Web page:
Tuesday, June 7, 2011

The Death of Poetry Revisited

The Death of Poetry Revisited

Not quite a year ago, I wrote a column titled “The Reports of Poetry’s Death Have Been Greatly Exaggerated,” in which I suggested the vibrant poetic community in the small town of Lincolnton, NC, was evidence of poetry’s continued vitality. I’ve just wrapped up accepting submissions to the annual Oscar Arnold Young Contest for an outstanding book of poems written in the previous year by a NC poet. As a result I have new information to support my claim countering the common supposition that nobody reads, writes, buys, or cares about poetry anymore.

The Poetry Council of NC received 25 submissions to the contest. That means there were at least 25 books of poetry published by NC writers in 2010 alone. Actually, from subsequent conversations with other writers, I know of 5 others that weren’t submitted. So, at least 30 books of poetry were published by NC writers in 2010, and I suspect there were even more than that. Regardless of the exact number, that is a lot of poetry for something “no one is doing or reading anymore.” I doubt there were that many novels by NC writers published in the same year.

The books came from both well-established poets like David Rigsbee, Joseph Bathanti and Stephen Smith and first-time book publishers like Malaika King Albrecht and Jodi Barnes. There were a lot from the Raleigh area, 9 in fact, but they also came from Pinehurst, Gastonia, Wilmington, and even Hickory. And they came from established presses like Main Street Rag, Finishing Line and New South Books, as well as newer presses like Jacar and Big Table.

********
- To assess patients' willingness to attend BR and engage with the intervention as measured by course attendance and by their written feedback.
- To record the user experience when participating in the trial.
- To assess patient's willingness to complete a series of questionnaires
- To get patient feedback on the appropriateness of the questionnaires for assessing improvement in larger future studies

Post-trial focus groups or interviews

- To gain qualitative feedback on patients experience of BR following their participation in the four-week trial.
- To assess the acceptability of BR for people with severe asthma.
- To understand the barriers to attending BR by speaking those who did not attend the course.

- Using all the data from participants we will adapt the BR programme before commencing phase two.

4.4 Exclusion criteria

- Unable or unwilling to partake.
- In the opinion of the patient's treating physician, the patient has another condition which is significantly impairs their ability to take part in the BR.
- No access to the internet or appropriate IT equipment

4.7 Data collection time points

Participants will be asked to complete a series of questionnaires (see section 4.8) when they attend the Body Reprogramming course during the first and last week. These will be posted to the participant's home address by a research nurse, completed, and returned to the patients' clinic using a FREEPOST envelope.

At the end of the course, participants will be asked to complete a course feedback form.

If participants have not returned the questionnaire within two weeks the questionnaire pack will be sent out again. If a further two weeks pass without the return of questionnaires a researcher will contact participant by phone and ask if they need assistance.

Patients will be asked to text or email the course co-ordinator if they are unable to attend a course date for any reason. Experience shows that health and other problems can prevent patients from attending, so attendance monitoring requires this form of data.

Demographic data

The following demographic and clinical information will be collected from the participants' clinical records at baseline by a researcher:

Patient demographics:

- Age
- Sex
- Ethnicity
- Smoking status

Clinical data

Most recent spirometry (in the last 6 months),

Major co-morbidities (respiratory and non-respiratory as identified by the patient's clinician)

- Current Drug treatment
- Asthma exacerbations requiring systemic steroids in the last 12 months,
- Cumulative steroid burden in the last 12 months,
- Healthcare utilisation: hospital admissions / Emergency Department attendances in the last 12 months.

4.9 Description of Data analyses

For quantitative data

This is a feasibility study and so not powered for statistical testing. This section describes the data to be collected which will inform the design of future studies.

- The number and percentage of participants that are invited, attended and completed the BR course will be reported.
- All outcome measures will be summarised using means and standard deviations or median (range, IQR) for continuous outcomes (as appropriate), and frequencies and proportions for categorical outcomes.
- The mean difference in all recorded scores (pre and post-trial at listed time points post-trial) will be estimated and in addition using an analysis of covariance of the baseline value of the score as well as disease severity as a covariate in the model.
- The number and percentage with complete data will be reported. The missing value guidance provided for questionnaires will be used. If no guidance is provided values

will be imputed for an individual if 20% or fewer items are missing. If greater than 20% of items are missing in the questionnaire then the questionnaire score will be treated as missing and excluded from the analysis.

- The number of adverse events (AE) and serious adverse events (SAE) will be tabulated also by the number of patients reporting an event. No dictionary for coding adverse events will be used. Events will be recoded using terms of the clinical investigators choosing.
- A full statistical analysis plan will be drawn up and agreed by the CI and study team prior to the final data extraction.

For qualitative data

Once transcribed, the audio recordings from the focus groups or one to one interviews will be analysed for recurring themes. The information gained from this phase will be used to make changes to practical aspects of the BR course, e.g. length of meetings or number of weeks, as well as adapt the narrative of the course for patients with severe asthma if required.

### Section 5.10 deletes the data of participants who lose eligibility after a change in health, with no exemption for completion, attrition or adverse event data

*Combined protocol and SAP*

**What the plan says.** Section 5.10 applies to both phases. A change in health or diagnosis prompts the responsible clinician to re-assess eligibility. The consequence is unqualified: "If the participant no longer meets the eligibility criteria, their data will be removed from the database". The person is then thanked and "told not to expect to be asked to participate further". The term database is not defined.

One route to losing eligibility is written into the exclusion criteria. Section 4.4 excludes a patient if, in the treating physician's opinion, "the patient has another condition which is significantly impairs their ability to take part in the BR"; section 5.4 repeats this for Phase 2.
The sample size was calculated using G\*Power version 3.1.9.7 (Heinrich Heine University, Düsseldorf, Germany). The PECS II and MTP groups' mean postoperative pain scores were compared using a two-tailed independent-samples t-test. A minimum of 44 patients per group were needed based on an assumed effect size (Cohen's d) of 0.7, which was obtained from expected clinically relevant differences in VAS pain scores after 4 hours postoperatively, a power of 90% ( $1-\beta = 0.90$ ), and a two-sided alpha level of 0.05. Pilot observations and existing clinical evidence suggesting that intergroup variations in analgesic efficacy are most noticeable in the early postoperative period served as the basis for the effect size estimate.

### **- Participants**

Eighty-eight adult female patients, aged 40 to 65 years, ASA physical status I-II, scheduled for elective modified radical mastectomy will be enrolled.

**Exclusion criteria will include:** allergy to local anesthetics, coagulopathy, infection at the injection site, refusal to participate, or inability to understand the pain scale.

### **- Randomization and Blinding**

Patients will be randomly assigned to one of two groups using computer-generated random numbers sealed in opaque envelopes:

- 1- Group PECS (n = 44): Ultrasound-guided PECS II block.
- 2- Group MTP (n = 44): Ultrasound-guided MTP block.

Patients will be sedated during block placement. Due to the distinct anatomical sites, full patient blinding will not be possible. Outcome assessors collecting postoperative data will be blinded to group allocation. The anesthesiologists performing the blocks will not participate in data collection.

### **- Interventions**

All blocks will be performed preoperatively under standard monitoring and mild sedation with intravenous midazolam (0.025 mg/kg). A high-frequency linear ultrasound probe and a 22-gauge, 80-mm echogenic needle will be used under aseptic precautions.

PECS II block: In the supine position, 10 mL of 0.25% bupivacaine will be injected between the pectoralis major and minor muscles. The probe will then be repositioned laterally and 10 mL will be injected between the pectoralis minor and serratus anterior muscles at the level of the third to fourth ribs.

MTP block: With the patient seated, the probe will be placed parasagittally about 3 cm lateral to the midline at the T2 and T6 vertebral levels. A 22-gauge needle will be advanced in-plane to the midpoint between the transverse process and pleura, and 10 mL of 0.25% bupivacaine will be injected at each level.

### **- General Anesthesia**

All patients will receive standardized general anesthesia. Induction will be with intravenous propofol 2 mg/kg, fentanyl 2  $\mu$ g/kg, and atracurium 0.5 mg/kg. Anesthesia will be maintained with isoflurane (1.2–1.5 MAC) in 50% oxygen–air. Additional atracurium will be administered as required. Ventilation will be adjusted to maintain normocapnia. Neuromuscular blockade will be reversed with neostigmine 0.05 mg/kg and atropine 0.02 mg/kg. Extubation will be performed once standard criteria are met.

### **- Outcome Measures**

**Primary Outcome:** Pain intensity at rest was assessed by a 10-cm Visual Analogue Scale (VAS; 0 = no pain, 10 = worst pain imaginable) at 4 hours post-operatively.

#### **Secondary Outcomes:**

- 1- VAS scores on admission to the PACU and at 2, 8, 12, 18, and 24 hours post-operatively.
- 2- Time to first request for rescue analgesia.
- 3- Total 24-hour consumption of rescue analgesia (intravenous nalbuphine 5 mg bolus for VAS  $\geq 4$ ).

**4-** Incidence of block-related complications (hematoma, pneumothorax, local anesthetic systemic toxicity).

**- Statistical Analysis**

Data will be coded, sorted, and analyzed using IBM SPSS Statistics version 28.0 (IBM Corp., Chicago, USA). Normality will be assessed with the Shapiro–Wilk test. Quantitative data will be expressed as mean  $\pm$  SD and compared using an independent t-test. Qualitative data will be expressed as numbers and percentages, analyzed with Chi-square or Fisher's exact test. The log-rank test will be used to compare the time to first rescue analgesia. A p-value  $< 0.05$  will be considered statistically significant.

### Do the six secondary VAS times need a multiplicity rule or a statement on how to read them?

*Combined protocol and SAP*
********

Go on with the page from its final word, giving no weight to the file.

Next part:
The selection of one of these books as the outstanding book of poetry from last year will not be an easy task. There is a great deal of quality work represented here. I have written favorable reviews of 10 of them myself, and 1 of them was published after my recommendation. If I were the judge, I think I would have to draw straws to choose among my half dozen favorites. Fortunately for my own sanity I’m not the judge who has to make that selection.

The results of the contest will be released later this summer. The winner, second place finisher, and a couple of honorable mentions will be given the opportunity to read from their winning works at Poetry Day to be held at Catawba College in Salisbury on October 1. The winner and second place finisher will also have a selection of their work published in the Poetry Council’s annual anthology of contest winners, Bay Leaves. For more information, visit www.poetrycouncilofnc.wordpress.com or contact me at asowens1@yahoo.com or by phone at 828-234-4266.

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